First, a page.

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Patient Safety Forum |

Recognizing Laboratory Cross-ContaminationCross-Contamination in Culture-Positive TB Cases: Two False-Positive Cultures of Mycobacterium tuberculosis—Oklahoma, 2011

Matthew G. Johnson, MD; Phillip H. Lindsey, MD; Charles F. Harvey, DO; Kristy K. Bradley, DVM, MPH
Author and Funding Information

From the Acute Disease Service (Drs Johnson, Lindsey, and Harvey), Oklahoma State Department of Health, Oklahoma City, OK; Epidemic Intelligence Service (Dr Johnson), Centers for Disease Control and Prevention, Atlanta, GA; and Office of the State Epidemiologist (Dr Bradley), Oklahoma State Department of Health, Oklahoma City, OK.

Correspondence to: Matthew G. Johnson, MD, 1000 NE 10th St, Oklahoma City, OK 73117; e-mail: mgjohnson33@gmail.com


Reproduction of this article is prohibited without written permission from the American College of Chest Physicians. See online for more details.


Chest. 2013;144(1):319-322. doi:10.1378/chest.12-2294
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Published online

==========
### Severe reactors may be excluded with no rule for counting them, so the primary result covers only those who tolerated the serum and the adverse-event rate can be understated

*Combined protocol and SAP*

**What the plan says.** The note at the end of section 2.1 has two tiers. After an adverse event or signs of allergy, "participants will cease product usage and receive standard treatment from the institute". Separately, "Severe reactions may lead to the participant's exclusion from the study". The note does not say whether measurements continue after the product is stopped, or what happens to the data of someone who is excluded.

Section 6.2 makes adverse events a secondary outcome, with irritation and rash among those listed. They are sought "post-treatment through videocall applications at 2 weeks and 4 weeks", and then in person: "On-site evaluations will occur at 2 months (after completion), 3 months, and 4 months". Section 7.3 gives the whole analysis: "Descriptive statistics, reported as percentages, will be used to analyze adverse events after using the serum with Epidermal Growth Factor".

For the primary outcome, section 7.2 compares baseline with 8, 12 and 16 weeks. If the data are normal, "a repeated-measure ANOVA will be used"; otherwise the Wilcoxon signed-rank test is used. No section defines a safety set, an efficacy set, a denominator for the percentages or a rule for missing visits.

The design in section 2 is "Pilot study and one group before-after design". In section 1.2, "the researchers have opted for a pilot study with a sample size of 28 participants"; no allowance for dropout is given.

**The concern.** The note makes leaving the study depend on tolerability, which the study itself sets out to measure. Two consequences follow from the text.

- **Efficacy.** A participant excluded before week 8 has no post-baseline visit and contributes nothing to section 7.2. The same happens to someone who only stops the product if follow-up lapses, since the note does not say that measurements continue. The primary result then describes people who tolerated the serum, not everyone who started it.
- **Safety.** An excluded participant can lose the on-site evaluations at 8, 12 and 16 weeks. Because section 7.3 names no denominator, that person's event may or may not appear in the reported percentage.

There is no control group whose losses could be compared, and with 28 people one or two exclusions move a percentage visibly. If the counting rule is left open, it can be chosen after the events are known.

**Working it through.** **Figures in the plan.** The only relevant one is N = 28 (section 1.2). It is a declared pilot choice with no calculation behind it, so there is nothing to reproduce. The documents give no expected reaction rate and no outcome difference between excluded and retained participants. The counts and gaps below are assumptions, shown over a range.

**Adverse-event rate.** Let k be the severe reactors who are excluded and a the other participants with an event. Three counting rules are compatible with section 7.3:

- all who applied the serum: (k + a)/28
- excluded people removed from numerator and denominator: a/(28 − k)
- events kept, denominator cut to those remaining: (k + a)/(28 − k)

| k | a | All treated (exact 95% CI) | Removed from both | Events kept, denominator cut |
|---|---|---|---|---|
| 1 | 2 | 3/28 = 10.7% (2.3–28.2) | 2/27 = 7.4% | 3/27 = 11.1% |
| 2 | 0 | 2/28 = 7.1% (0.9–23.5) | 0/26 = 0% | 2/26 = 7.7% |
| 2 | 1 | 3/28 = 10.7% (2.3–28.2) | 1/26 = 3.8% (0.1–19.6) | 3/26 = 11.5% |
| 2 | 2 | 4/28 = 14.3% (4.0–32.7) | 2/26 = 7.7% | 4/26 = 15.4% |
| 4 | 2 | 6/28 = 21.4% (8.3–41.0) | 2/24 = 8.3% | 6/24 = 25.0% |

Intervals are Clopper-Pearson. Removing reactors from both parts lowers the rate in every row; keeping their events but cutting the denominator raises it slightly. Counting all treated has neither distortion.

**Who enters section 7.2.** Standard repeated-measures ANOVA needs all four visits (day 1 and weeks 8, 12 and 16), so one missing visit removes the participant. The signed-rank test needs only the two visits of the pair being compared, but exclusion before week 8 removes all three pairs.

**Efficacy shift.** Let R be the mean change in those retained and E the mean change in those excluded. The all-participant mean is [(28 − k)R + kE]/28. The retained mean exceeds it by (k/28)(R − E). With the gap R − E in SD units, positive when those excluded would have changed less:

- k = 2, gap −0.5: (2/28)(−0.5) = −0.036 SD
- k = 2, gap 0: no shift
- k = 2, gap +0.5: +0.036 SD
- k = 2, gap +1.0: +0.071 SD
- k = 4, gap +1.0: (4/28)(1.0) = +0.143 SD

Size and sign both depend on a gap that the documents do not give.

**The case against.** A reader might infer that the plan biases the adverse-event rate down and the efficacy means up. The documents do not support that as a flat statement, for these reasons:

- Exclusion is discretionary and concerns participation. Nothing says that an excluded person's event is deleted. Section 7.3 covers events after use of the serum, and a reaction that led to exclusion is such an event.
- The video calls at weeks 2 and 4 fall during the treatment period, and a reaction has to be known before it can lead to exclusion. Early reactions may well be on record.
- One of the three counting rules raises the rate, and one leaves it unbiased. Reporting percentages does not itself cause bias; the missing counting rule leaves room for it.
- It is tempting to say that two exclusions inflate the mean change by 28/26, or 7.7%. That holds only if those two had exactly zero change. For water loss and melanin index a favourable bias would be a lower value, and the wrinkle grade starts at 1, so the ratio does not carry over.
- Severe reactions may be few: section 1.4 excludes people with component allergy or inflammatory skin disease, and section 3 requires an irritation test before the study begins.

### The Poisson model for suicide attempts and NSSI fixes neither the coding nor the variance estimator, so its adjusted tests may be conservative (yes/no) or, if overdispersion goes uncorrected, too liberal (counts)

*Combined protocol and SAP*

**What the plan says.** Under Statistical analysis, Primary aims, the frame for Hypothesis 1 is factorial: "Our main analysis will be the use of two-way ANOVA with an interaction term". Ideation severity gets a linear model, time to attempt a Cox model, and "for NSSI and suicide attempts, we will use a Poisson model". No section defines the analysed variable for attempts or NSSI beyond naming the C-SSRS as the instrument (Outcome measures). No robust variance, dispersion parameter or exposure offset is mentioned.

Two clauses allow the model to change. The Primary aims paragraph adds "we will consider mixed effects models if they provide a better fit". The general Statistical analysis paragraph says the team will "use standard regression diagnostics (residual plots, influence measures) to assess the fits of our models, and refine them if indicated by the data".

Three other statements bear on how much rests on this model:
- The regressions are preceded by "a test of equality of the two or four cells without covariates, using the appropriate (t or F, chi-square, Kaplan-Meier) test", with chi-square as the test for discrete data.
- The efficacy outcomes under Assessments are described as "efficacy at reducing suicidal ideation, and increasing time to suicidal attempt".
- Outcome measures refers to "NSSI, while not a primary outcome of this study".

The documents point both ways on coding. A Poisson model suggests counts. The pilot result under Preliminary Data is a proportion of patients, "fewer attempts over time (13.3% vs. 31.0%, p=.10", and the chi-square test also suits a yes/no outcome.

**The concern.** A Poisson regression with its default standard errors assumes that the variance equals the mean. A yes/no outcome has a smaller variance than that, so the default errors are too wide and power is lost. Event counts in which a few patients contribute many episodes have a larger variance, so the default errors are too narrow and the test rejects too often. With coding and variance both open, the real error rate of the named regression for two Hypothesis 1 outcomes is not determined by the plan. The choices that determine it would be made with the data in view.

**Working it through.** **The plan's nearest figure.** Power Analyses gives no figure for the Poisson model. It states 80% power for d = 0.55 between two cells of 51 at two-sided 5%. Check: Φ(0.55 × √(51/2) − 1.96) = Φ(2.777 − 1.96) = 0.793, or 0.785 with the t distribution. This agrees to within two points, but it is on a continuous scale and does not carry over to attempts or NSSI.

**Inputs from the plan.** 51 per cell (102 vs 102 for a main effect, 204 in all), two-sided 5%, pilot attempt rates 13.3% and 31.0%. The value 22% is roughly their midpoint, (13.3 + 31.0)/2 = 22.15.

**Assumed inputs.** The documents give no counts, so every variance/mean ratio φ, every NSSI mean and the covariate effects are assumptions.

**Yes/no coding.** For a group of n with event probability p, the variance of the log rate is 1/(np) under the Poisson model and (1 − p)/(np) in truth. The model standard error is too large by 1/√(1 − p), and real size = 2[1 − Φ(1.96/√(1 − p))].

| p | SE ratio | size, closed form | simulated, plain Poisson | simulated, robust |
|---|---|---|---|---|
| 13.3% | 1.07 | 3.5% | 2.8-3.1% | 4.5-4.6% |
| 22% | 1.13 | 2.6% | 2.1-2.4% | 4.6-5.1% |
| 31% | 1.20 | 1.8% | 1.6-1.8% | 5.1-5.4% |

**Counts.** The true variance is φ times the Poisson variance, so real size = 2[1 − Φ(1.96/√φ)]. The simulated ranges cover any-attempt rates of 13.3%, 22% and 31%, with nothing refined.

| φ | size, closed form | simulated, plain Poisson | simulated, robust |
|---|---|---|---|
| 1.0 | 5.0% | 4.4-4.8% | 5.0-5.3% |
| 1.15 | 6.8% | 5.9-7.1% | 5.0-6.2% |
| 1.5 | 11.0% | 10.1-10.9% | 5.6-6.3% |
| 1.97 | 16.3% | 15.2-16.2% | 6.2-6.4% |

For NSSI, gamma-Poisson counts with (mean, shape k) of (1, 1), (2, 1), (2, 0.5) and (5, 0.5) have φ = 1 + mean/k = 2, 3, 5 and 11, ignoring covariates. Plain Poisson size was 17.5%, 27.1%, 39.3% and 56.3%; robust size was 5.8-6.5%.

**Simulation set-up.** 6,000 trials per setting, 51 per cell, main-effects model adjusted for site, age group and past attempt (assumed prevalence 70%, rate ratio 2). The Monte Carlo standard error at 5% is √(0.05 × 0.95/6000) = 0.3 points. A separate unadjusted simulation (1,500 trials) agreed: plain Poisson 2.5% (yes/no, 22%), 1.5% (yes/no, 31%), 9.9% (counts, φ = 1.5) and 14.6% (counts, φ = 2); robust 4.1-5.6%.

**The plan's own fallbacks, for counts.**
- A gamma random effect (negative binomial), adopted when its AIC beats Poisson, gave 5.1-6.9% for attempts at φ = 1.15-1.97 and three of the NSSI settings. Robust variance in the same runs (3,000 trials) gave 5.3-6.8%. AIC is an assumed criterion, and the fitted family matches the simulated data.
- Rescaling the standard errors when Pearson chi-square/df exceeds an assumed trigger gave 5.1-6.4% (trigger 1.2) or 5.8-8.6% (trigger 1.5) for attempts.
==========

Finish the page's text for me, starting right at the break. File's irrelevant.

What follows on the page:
Mycobacterium tuberculosis (MTB) isolation from clinical specimens is the standard for TB diagnosis. Positive MTB cultures are rarely questioned, but false-positive culture rates range from 2% to 4%. In December 2011, two smear-negative, culture-positive TB cases were reported to the Oklahoma State Department of Health (OSDH) in people without TB signs or symptoms. OSDH TB control officers interviewed physicians and laboratory personnel, reviewed patient charts, traced epidemiologic links, and performed microbiologic studies to determine if these were true TB cases. Both specimens were found to have been processed on the same day, at the same laboratory, under the same hood, and by the same technician sequentially after a strongly smear-positive TB specimen. No epidemiologic links were identified among the three patients. Spoligotyping and 24-locus mycobacterial interspersed repetitive unit typing of the three specimens were identical. Only liquid media grew MTB in the two questionable specimens. A laboratory splash incident was suspected, whereby all three liquid media sample lids were open during inoculation rather than being opened one at a time, causing cross-contamination. Also, the two specimens were incubated for 2-3 weeks longer than standard protocol before MTB growth was observed. Patient 1 was not treated for TB because her physician doubted the culture result. Patient 2, an organ transplant recipient, began four-drug anti-TB therapy, and an investigation was initiated for transplant-associated TB. Adherence to strict laboratory techniques and recognizing the possibility of false-positive MTB cultures, especially when inconsistent with clinical data, are essential in preventing erroneous TB diagnoses.


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